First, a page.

With BI, these inefficient processes can be automated, enabling financial planning and analysis to move away from the busy work of compiling data and crunching numbers and move toward true business partnering, with a focus on delivering big-picture insights that inform strategy.

Can you also perform some of the above in conjunction with your enterprise resource planning/continuous performance management tool?  Probably. But, unlike layering on a BI tool, the time and cost to implement these capabilities with entrenched systems can be daunting and can easily spiral into yet another transformational initiative that requires significant IT involvement.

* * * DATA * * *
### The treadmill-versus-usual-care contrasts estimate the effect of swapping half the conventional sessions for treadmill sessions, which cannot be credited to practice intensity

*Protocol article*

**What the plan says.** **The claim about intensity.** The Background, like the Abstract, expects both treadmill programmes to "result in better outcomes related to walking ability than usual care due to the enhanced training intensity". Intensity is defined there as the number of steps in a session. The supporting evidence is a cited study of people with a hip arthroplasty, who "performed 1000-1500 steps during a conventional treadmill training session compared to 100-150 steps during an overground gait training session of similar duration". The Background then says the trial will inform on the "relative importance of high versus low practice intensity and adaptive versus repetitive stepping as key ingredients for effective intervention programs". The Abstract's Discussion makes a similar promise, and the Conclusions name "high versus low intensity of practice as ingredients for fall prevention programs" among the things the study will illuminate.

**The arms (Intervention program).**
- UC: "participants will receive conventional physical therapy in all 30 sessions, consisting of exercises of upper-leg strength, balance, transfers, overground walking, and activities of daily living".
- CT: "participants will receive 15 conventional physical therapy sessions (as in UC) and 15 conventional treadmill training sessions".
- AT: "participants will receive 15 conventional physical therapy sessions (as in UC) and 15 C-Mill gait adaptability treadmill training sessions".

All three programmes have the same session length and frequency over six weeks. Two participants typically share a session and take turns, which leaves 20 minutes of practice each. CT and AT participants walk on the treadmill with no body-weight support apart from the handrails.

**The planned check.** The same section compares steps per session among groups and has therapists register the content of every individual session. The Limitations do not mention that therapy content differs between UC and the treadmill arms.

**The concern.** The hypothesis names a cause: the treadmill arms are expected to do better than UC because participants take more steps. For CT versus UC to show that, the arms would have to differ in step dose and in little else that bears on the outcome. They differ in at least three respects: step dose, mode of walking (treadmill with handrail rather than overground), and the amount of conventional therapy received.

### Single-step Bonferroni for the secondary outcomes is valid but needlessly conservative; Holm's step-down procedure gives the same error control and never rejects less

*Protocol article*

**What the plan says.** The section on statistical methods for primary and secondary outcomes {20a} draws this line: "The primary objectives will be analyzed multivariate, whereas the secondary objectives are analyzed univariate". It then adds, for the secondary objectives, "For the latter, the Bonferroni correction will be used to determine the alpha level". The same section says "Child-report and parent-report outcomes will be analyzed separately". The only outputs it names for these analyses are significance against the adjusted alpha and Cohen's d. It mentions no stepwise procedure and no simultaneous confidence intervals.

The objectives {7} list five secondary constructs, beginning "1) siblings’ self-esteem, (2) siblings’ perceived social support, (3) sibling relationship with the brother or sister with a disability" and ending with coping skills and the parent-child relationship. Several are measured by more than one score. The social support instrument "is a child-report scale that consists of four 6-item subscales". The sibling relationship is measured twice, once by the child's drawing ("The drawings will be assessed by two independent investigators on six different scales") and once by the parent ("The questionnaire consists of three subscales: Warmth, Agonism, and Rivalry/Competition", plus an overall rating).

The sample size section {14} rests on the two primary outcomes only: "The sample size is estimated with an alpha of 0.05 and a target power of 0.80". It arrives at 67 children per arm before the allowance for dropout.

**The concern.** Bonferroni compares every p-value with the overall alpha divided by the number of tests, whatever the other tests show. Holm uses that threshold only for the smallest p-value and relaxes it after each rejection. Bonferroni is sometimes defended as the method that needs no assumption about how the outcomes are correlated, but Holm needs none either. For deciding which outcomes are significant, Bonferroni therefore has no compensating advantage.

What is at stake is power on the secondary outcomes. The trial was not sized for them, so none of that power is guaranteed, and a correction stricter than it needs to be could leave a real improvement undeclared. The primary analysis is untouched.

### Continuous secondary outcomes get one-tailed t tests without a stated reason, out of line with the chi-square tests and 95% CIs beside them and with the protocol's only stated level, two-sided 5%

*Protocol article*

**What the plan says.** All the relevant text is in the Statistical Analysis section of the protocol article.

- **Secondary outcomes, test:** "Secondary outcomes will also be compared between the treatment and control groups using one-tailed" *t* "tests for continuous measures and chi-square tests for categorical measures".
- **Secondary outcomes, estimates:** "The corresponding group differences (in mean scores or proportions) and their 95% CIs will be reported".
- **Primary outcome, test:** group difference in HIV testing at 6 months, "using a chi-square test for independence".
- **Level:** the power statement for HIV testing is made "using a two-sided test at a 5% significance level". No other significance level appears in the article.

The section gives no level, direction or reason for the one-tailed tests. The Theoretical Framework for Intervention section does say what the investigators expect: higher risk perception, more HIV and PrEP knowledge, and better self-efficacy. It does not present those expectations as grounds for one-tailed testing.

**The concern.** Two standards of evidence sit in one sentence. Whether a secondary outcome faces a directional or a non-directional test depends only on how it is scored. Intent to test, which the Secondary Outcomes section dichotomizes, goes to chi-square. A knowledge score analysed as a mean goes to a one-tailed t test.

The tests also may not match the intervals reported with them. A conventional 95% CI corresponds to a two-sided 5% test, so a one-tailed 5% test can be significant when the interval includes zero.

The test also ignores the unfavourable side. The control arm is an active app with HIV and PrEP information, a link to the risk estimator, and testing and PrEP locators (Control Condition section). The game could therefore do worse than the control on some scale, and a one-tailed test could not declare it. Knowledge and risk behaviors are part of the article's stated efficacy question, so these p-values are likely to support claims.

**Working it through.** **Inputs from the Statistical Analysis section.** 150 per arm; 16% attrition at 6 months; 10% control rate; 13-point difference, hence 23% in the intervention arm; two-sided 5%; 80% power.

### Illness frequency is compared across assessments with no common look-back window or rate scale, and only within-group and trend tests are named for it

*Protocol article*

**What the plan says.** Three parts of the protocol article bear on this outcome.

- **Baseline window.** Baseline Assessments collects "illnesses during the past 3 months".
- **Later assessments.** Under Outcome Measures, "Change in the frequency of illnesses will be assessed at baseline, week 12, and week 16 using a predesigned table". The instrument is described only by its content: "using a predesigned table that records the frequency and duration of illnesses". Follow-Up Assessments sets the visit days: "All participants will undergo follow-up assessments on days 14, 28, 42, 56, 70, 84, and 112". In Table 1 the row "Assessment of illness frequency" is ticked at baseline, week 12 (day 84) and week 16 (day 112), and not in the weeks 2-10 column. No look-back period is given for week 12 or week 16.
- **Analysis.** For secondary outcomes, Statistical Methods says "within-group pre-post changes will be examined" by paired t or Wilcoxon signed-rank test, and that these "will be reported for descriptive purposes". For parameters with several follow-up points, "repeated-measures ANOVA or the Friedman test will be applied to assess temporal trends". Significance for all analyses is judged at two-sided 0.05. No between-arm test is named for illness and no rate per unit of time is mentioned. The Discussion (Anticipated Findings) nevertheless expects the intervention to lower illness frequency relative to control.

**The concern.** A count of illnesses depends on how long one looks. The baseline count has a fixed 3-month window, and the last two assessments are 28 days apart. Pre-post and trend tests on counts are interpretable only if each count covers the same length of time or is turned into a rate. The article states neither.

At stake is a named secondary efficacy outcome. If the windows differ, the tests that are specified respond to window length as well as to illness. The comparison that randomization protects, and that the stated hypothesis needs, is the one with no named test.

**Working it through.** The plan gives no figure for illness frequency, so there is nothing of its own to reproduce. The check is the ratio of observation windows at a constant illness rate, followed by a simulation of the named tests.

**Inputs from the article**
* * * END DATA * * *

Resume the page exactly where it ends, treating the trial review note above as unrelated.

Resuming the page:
So … ’tis the season.’Tis the season for CFOs in the budgeting weeds to think about layering in a BI element to improve forecasting in the coming year. ’Tis the season to G.I.V.E.: Using BI to address the granularity, inaccuracy, variance, and efficiency issues that have long plagued traditional forecasting.

‘Tis the season to receive: Leveraging new BI-enhanced forecasts to retrieve data that can be turned into information, which can then be turned into actionable insights. ‘Tis the season for CFOs to understand that BI-enhanced budgeting and forecasting is the gift that keeps on giving.

Srin Subra is a managing director and Nate Saperia a vice president at Accordion, the private equity-focused financial consulting and technology firm.